Anyway, I get in one of the two lines, the group of late-arrival unticketed folks anticlimactically right behind me. The other line is for people who’ve made appointments, who’ve been coming and going all day. Turban receptionist guy alternates taking people from both lines, and he deals with everyone for a good long while. Maybe he’s taking their oral histories, I dunno. So finally I get to the desk, and I launch into this story I’ve slowly hatched to get me out of paying the dreaded late fee. I tell the guy that I came yesterday, when my license was expired, and that I was sent away because I joined the line too late, but now I see that I could have been renewed if only I’d just stayed, because it worked for all these other people, see? He’s extremely apologetic, says I should have talked to him. Very sorry, but there’s nothing he can do about the late fee. But he can (because of the bizarre number-que system, see?) bump me up in the sequence to get my license(!!) at this point! I ask him what the late fee is. $15. At this point I have a minimum of another hour ahead of me, and I’d gladly pay four times that to have it over with, so I’m doing cartwheels on the inside, even as I calmly thank him. “If anyone asks, you had a 3:30 appointment, though. I don’t want any trouble,” he says.
I wander over to the waiting area, where all the people that have been ahead of me in line all day are sitting. It occurs to me that if they really catch on to what’s happened, it could get slightly unpleasant. I pick up an organ donor brochure, and wander over to lean against the wall near the entry area to the processing windows. Two other numbers get called, and then “B-1781 to window 6,” and I wander over to the windows, all casual like, like I’m just having a look. Once I’m at the window I’m in a separate area, and everything’s good. The lady at window 6 is again super-nice, and I think she’s sort of the resident expert, because everyone else asks her questions, and even the turban receptionist walks over at one point when there’s some ambiguous situation he needs help figuring out. We exchange knowing glances.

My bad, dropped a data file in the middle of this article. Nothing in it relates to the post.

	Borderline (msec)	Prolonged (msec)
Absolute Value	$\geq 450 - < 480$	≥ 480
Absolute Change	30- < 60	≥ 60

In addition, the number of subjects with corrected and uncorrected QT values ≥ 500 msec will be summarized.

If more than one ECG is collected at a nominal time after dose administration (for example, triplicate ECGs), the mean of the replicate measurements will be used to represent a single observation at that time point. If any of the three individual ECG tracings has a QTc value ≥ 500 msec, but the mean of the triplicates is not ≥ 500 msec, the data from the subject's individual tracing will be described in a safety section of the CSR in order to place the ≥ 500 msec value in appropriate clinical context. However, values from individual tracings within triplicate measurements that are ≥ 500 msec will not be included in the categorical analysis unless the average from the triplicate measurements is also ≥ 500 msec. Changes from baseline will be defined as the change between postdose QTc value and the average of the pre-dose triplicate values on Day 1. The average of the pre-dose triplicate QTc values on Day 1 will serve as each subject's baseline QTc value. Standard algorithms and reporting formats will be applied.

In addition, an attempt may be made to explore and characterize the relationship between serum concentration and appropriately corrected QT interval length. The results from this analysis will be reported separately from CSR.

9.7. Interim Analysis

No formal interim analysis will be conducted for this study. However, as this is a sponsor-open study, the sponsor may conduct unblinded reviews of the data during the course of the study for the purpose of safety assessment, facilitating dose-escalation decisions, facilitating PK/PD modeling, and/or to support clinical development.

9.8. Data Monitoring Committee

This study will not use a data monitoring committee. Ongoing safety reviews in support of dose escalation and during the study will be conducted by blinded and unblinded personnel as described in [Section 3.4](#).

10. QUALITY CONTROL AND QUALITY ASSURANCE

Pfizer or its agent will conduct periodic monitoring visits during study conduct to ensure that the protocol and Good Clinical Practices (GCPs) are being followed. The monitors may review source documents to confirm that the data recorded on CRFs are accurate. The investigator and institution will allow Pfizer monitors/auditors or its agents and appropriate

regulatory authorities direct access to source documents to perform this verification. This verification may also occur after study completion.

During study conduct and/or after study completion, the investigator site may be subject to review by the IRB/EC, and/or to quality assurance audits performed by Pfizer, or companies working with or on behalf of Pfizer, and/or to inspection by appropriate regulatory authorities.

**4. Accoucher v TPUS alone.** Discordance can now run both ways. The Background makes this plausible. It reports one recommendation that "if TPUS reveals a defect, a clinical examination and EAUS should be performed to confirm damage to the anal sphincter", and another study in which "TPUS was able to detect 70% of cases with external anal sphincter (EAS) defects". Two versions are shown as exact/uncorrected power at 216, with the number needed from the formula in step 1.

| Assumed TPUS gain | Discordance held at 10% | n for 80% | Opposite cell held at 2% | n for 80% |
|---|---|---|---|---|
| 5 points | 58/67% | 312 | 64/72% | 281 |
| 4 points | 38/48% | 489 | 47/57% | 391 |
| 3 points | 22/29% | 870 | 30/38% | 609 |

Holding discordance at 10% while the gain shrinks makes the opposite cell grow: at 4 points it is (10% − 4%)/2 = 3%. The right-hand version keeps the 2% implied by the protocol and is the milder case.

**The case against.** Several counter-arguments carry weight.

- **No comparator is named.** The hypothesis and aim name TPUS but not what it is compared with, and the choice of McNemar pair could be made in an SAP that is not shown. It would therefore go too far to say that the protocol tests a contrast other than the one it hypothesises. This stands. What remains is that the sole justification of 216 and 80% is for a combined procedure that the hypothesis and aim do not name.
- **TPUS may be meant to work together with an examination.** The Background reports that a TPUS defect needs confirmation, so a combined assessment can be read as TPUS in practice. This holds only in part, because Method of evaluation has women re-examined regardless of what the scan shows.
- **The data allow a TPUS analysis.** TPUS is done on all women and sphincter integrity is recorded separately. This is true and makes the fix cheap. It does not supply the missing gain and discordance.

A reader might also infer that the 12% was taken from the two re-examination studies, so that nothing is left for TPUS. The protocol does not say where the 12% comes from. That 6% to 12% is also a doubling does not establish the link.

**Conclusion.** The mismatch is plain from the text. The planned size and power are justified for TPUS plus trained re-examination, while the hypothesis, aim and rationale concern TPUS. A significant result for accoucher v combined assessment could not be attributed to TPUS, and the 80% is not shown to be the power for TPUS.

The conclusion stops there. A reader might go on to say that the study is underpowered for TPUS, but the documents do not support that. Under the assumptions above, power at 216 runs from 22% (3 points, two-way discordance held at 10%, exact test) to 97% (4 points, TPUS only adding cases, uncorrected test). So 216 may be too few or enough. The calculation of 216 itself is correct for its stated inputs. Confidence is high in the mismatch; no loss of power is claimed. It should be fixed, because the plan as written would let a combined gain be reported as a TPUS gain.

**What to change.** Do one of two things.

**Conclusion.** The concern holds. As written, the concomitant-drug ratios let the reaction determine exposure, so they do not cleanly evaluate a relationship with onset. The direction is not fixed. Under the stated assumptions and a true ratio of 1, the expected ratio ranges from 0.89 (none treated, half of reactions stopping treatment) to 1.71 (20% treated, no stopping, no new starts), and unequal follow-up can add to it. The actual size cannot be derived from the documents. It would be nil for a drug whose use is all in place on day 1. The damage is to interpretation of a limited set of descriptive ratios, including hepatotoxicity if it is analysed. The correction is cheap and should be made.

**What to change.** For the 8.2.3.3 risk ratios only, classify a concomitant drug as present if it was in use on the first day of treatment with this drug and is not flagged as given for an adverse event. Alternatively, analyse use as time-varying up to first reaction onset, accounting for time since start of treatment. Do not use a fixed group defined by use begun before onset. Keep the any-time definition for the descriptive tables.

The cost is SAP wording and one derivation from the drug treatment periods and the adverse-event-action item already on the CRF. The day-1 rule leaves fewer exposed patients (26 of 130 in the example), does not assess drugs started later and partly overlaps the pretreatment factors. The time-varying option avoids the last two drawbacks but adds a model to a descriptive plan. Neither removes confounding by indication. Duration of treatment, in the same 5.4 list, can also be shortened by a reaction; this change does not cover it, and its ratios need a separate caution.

The lady scans my documents. She’s got a plain dell and a cheap looking desktop scanner, which makes the whole process take a pretty long time. She takes my photo with that photo contraption that may date back to the 70s. I tell her that I want the organ donor designation, answer a couple of other questions, take my eye test (It’s in that weird machine you look down into. I’m convinced I could have passed it without my glasses, and here’s the trick I realized only too late — there are three columns of letters; the middle one is visible to both eyes, but the outside two are only visible to one at a time. It’s a lot easier to read if you close your right eye, read the first two columns, then close your left eye to read the last column. I’ll get you next time, Gadget, next time!), and I’m done.
Waiting for your license is the most anticlimactic thing ever. Another waiting area, this one with exactly two chairs, and aproximately 10 minutes for the most mundane, $50-at-office-depot-looking little desktop ID printer to spit it out. I guess there’s something or other fancy about it, because it makes those little holograms of the state seal in the laminate layer, but otherwise it’s the same thing that prints ID’s at the Art Basel press checkin. And that is it, folks, I say mentally to everyone I’ve spent this glorious day with. There’s another exit route that bypasses the waiting area, goes by the reception lines (still busy) and out the door. It’s 4:30, and I’m gone, never to return.
“Cannot start Microsoft Office Outlook. Unable to open the Outlook Window. The set of folders could not be opened. The server is not available. Contact your administrator if this condition persists.”
Seriously, Microsoft has been getting better lately, but they have a lot to live down. This is just fucking ridiculous.
Cliffs Notes to yesterday’s post: